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The Roanoke Times (Virginia)
By Ray Cox Special to The Roanoke Times

The term being used is "realignment."

That is how Radford University is describing a sweeping reorganization of its athletic program that will involve the loss of three sports and the addition of a new one - women's lacrosse.

Shutting down after their respective seasons will be women's swimming and diving and men's indoor and outdoor track and field. Field hockey, a women's sport that is played in the fall, has already concluded.

Affected will be five coaches and 64 student-athletes, not counting the seniors on those teams whose eligibility will expire.

The move was recommended to the university's board of visitors by athletic director Robert Lineburg. The board announced its decision Tuesday. Lineburg met with the coaches individually then with each team Tuesday.

"I'm devastated, speechless," said junior men's hurdler Logan Shumaker, who went to Auburn High School.

Those sentiments were echoed by a couple of the coaches.

"I didn't see it coming," said field hockey coach Jeff Woods, who has worked for the university in assorted capacities for 28 years. "It was such a shock, but not so much for me, but my players. We're hurting right now."

Swimming coach Ian Coffee was hoping to end the season on a positive note.

"It's been a pretty emotional day for our program," he said. "We'd like to finish our season, do well in our conference, and move on from there."

Track and field coach Brent Chumbley declined comment. Radford will continue to fund women's track and field as well as women's and men's cross country.

Plans to reorganize the department had been underway for a year, Lineburg said. Budgetary considerations had a major impact on the decision.

"This was an opportunity to reinvest money back into our existing programs," the athletic director said. "That was a big piece of this."

The decision process began after the 10-year strategic plan for the athletic program was developed.

"It became very clear that we were spread very thin with our resources," Lineburg said. "Sixteen sports made a whole lot more sense than 19."

Meeting with the coaches and athletes to inform them was difficult, Lineburg said. The whole process involved "the hardest decision I've had to make during my professional life."

On the other hand, there was a sense of excitement with the addition of women's lacrosse. There were two big factors in that decision. One was that it has been added to the menu of sports in Radford's Big South Conference. Field hockey is not a conference sport. Radford has been a member of NorPac, a two-division conference with a geographic footprint that goes coast to coast. Western Division members include Cal and Stanford.

Big South members Liberty and Longwood are in the Eastern Division with Radford. Having all its sports in the Big South now was a major factor in dropping field hockey.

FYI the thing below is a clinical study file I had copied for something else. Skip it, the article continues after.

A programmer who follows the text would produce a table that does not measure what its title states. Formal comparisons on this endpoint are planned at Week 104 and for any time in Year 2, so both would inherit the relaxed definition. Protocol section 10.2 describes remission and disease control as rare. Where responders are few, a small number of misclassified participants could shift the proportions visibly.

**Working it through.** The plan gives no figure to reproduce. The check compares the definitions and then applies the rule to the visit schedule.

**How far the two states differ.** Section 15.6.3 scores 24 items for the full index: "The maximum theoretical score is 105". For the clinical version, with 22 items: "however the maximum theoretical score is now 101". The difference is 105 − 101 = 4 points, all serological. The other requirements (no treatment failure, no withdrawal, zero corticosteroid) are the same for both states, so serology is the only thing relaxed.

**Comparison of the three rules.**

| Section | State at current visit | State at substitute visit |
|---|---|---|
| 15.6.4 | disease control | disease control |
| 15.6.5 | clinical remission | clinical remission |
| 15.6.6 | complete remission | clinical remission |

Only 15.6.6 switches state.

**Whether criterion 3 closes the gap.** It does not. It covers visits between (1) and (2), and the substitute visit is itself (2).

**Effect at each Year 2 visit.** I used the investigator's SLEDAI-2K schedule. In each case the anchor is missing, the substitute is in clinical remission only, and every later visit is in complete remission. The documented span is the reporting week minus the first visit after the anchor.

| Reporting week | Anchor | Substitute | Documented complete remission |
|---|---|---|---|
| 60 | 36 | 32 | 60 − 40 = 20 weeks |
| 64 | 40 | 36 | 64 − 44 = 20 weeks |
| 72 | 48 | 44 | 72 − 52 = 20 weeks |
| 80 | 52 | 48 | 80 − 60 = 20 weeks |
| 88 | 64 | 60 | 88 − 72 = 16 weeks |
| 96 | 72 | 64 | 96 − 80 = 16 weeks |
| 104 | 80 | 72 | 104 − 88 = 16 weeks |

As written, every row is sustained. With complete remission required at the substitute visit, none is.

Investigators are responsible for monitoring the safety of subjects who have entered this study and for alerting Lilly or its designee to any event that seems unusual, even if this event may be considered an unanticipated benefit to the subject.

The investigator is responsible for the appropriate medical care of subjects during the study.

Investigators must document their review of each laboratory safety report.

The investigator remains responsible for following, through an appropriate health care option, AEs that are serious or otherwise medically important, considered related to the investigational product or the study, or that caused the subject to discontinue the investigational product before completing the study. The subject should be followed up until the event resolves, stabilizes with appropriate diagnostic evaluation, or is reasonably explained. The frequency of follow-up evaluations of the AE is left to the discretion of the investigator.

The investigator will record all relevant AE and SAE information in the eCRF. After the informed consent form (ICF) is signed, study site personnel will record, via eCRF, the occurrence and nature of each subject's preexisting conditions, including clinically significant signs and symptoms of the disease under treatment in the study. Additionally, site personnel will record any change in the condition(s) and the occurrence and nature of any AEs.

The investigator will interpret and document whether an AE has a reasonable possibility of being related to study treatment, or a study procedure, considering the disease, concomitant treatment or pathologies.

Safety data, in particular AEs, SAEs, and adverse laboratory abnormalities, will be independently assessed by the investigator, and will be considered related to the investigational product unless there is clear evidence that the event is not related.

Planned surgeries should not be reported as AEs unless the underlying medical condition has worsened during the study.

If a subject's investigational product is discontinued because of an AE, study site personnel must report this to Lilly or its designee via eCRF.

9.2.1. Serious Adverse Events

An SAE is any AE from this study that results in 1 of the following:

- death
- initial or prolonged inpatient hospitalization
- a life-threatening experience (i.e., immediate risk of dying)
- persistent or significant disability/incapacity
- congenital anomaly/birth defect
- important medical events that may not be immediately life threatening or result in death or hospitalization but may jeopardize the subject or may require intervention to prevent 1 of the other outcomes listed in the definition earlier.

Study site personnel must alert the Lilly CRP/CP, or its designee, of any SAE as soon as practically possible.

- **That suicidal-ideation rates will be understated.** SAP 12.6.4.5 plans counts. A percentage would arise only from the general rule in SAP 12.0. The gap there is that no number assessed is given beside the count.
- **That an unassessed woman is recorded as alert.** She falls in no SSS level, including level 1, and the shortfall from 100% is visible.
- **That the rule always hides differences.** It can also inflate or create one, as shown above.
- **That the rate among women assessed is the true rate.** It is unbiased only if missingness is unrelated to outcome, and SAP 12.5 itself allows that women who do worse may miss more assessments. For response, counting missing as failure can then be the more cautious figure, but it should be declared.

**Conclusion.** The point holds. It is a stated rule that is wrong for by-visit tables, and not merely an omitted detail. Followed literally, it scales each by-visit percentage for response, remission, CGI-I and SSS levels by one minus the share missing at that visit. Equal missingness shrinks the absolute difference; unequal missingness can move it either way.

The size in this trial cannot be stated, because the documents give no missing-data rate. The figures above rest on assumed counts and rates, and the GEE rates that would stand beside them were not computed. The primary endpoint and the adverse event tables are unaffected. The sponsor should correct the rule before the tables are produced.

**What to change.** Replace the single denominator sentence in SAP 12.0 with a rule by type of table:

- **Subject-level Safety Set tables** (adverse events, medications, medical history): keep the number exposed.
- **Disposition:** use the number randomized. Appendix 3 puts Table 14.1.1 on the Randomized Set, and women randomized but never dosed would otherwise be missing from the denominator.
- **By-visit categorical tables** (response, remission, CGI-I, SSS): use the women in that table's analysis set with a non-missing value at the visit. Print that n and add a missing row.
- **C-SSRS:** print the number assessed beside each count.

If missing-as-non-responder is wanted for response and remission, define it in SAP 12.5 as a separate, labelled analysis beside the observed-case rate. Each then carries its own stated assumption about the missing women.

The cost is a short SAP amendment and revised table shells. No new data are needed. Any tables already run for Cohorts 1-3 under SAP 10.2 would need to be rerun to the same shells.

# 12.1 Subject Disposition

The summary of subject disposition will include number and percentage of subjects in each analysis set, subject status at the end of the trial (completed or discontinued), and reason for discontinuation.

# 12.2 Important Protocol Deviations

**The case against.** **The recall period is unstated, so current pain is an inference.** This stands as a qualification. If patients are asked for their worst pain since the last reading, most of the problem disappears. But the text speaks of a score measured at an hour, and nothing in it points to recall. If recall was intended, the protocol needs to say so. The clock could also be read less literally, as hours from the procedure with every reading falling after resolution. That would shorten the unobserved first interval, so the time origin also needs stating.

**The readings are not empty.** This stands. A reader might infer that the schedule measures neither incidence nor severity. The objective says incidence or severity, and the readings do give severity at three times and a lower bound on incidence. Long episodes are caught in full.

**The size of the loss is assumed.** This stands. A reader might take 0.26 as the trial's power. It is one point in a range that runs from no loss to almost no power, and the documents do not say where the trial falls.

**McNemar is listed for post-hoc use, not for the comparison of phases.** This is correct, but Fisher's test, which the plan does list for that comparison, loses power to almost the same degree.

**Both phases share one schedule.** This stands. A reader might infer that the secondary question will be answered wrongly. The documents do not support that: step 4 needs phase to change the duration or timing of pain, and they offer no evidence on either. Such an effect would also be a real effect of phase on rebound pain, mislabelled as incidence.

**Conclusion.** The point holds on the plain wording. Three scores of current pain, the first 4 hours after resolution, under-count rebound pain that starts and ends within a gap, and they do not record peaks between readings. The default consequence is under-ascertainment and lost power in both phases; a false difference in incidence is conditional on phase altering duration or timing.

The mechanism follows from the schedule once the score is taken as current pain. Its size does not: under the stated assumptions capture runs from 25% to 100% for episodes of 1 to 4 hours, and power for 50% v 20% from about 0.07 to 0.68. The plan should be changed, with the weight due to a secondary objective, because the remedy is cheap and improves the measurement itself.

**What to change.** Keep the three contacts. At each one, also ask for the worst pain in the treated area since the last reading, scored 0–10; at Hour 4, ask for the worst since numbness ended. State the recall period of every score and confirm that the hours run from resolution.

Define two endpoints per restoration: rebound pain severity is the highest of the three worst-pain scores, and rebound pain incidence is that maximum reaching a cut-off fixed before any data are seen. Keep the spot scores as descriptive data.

Another factor in Radford's reorganization was the growth of women's lacrosse, Lineburg said. VCU is expected to add the sport, which will mean that all the state NCAA Division I schools will soon be playing, Lineburg said.

Radford will play lacrosse in Cupp Stadium, also home of its soccer teams and the remaining track team.

The university hopes to hire a coach this spring. There is an outside chance the team will be playing in 2015 but most likely the first season will be 2016, Lineburg said. The plan is to build gradually up to nine funded scholarships with 50 percent of that (41/2 scholarships) the first season, 75 percent the next season and the full 100 percent thereafter. Once it is up and running, lacrosse is expected to have a roughly $430,000 annual budget.

No additional money will be required to begin lacrosse, given the savings involved with closing the other sports, Lineburg said. There is no chance the programs that have been dropped will return, he said.

It was an exceptionally difficult day for the athletes who would soon not have a sport.

"Besides the fact that this team is like a family to me, it meant a lot to me to be one of the few scholarship athletes to come from my high school," Shumaker said. "I wanted to finish my career here. I won't transfer. This season is it for me."

Today is national signing day.

"I had the leading scorer in the state coming here," Woods said. "I had to call her and the other players we were expecting to sign. This has been very hard." \

Highlanders make changes

Varsity sports added: 1

Women's lacrosse

Expected to debut in spring of 2016

Varsity sports eliminated: 3

Field hockey

Women's swimming and diving

Men's indoor and outdoor track and field

All three will be discontinued following the 2013-14 season

 

 
February 5, 2014

 

 
 

 

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